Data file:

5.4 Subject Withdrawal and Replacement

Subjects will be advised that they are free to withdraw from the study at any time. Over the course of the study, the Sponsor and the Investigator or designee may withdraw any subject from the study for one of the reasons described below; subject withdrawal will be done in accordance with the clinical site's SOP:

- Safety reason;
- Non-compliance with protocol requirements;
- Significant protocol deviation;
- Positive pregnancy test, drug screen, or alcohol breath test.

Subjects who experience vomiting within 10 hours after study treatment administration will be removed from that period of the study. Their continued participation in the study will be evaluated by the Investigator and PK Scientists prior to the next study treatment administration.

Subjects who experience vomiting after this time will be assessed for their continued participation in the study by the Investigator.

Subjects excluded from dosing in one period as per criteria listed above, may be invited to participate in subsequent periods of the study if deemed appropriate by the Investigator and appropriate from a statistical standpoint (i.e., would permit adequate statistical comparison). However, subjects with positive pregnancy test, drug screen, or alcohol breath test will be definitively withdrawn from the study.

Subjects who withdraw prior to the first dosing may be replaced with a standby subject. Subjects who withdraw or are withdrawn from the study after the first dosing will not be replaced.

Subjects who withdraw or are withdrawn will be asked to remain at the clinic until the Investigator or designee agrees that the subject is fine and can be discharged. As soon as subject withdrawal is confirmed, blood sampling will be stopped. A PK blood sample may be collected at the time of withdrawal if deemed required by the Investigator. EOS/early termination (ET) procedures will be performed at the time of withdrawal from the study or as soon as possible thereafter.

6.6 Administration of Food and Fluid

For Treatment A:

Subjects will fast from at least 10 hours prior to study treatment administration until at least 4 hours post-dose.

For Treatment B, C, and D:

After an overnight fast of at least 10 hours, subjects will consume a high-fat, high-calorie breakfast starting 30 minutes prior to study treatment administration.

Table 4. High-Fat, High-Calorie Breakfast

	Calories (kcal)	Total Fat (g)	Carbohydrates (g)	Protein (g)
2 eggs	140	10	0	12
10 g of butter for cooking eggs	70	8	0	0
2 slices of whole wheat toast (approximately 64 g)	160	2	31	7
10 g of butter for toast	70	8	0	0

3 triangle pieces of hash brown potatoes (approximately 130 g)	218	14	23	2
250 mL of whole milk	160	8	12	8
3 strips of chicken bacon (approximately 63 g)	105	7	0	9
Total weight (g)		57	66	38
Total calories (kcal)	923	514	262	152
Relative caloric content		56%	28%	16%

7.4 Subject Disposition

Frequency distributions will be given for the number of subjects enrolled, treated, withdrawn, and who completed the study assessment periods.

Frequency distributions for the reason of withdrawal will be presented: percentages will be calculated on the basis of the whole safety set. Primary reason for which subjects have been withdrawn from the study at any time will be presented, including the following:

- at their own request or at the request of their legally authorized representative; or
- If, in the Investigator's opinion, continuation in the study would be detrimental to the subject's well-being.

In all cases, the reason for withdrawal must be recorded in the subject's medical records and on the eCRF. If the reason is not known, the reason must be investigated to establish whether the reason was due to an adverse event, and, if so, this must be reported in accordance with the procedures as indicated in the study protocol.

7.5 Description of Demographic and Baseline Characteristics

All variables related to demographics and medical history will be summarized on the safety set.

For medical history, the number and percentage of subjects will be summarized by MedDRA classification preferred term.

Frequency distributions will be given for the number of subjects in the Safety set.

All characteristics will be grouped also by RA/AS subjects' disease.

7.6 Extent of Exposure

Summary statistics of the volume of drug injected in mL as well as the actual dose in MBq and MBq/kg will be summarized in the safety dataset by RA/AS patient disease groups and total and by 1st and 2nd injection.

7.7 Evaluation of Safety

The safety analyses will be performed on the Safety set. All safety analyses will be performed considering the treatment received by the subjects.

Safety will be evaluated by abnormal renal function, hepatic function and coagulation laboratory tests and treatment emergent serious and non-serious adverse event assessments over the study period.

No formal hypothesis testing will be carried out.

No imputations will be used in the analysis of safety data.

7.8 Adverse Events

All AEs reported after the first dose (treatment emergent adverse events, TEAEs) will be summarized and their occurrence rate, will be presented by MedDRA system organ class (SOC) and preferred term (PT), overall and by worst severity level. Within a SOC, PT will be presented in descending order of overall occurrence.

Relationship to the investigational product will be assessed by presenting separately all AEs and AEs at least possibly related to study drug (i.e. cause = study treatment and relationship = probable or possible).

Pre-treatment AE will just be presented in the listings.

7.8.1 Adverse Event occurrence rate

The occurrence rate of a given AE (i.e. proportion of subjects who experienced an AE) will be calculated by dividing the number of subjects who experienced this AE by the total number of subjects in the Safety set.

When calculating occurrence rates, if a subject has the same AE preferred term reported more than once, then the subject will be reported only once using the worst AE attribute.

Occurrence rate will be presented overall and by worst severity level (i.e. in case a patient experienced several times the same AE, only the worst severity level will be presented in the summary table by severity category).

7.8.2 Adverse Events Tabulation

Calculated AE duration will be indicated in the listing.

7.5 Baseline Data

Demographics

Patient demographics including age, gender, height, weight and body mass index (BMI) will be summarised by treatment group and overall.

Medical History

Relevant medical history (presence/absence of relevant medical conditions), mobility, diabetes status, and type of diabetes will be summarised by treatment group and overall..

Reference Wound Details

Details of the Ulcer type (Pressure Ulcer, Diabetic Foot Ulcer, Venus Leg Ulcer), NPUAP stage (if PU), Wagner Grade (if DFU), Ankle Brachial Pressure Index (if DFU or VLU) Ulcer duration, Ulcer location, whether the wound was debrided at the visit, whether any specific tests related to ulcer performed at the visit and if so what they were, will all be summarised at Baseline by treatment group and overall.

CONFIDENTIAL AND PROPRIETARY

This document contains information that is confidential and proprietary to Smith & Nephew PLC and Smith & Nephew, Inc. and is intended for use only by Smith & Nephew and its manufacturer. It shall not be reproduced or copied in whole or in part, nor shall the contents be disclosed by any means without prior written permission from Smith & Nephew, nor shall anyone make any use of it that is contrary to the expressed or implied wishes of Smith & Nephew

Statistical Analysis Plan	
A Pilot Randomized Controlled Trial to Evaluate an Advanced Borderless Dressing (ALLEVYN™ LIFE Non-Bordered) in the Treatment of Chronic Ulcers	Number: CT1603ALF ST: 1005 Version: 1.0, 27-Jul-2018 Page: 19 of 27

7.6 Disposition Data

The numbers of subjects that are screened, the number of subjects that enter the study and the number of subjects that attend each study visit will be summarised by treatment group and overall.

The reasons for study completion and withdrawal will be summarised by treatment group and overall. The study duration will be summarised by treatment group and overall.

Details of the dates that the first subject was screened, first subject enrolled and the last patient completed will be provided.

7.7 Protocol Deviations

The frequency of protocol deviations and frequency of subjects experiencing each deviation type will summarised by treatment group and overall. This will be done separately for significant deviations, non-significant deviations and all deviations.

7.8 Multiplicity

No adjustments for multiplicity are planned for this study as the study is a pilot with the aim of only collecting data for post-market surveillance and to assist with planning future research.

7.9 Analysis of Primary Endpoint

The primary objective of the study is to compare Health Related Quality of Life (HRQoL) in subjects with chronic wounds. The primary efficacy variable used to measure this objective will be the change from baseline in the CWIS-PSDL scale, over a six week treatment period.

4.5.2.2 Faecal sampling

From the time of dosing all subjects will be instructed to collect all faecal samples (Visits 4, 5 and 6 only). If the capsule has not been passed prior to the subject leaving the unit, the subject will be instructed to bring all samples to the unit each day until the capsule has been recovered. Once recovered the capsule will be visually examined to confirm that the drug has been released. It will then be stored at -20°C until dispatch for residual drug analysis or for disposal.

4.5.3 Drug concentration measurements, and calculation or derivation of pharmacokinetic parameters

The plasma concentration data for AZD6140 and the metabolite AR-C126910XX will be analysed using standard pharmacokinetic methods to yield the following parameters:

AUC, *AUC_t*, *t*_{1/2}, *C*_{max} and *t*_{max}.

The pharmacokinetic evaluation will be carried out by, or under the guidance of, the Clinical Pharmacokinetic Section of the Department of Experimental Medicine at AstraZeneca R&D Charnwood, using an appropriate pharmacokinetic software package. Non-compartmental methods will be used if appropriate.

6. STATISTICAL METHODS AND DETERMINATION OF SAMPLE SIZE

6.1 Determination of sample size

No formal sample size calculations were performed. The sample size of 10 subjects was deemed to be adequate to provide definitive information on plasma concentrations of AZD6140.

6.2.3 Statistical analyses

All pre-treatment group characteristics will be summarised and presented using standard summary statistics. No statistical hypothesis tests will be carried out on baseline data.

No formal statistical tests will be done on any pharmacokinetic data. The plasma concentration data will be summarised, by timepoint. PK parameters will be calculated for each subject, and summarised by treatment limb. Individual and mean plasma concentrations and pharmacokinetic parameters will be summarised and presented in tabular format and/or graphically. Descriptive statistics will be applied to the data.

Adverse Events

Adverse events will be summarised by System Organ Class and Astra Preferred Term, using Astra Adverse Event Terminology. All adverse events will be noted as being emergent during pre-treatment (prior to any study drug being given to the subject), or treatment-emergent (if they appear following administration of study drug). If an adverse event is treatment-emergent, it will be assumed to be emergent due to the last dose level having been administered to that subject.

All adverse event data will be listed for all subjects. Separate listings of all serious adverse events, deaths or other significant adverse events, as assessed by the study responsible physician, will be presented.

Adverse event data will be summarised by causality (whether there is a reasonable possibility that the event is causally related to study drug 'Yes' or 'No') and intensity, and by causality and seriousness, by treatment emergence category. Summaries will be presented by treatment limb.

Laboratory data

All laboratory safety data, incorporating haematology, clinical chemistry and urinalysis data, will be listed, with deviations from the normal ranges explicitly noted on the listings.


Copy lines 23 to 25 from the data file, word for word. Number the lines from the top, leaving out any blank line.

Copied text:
3 triangle pieces of hash brown potatoes (approximately 130 g)	218	14	23	2
250 mL of whole milk	160	8	12	8
3 strips of chicken bacon (approximately 63 g)	105	7	0	9